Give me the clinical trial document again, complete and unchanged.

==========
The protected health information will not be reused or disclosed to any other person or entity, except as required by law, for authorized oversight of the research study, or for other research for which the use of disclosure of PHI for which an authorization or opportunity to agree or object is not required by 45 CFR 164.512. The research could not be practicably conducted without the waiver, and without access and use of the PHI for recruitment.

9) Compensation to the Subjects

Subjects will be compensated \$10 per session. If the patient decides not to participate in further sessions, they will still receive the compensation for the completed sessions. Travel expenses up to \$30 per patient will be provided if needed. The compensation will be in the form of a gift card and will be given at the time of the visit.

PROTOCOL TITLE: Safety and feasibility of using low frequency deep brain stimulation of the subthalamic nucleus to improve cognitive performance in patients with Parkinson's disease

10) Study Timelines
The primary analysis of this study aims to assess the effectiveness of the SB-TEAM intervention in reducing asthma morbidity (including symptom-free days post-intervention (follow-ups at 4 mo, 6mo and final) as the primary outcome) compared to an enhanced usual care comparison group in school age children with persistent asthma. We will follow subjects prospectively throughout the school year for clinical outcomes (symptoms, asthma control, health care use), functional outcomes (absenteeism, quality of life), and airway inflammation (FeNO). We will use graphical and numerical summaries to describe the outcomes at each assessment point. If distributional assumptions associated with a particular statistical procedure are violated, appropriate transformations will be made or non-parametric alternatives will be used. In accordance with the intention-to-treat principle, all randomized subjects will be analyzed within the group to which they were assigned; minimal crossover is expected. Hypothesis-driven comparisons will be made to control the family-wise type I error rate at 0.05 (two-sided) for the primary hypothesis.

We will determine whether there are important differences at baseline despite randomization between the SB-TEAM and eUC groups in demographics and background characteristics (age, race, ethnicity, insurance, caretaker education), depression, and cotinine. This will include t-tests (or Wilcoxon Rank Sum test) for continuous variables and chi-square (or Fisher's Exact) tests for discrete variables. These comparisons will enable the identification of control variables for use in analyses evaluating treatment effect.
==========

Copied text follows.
The protected health information will not be reused or disclosed to any other person or entity, except as required by law, for authorized oversight of the research study, or for other research for which the use of disclosure of PHI for which an authorization or opportunity to agree or object is not required by 45 CFR 164.512. The research could not be practicably conducted without the waiver, and without access and use of the PHI for recruitment.

9) Compensation to the Subjects

Subjects will be compensated \$10 per session. If the patient decides not to participate in further sessions, they will still receive the compensation for the completed sessions. Travel expenses up to \$30 per patient will be provided if needed. The compensation will be in the form of a gift card and will be given at the time of the visit.

PROTOCOL TITLE: Safety and feasibility of using low frequency deep brain stimulation of the subthalamic nucleus to improve cognitive performance in patients with Parkinson's disease

10) Study Timelines
The primary analysis of this study aims to assess the effectiveness of the SB-TEAM intervention in reducing asthma morbidity (including symptom-free days post-intervention (follow-ups at 4 mo, 6mo and final) as the primary outcome) compared to an enhanced usual care comparison group in school age children with persistent asthma. We will follow subjects prospectively throughout the school year for clinical outcomes (symptoms, asthma control, health care use), functional outcomes (absenteeism, quality of life), and airway inflammation (FeNO). We will use graphical and numerical summaries to describe the outcomes at each assessment point. If distributional assumptions associated with a particular statistical procedure are violated, appropriate transformations will be made or non-parametric alternatives will be used. In accordance with the intention-to-treat principle, all randomized subjects will be analyzed within the group to which they were assigned; minimal crossover is expected. Hypothesis-driven comparisons will be made to control the family-wise type I error rate at 0.05 (two-sided) for the primary hypothesis.

We will determine whether there are important differences at baseline despite randomization between the SB-TEAM and eUC groups in demographics and background characteristics (age, race, ethnicity, insurance, caretaker education), depression, and cotinine. This will include t-tests (or Wilcoxon Rank Sum test) for continuous variables and chi-square (or Fisher's Exact) tests for discrete variables. These comparisons will enable the identification of control variables for use in analyses evaluating treatment effect.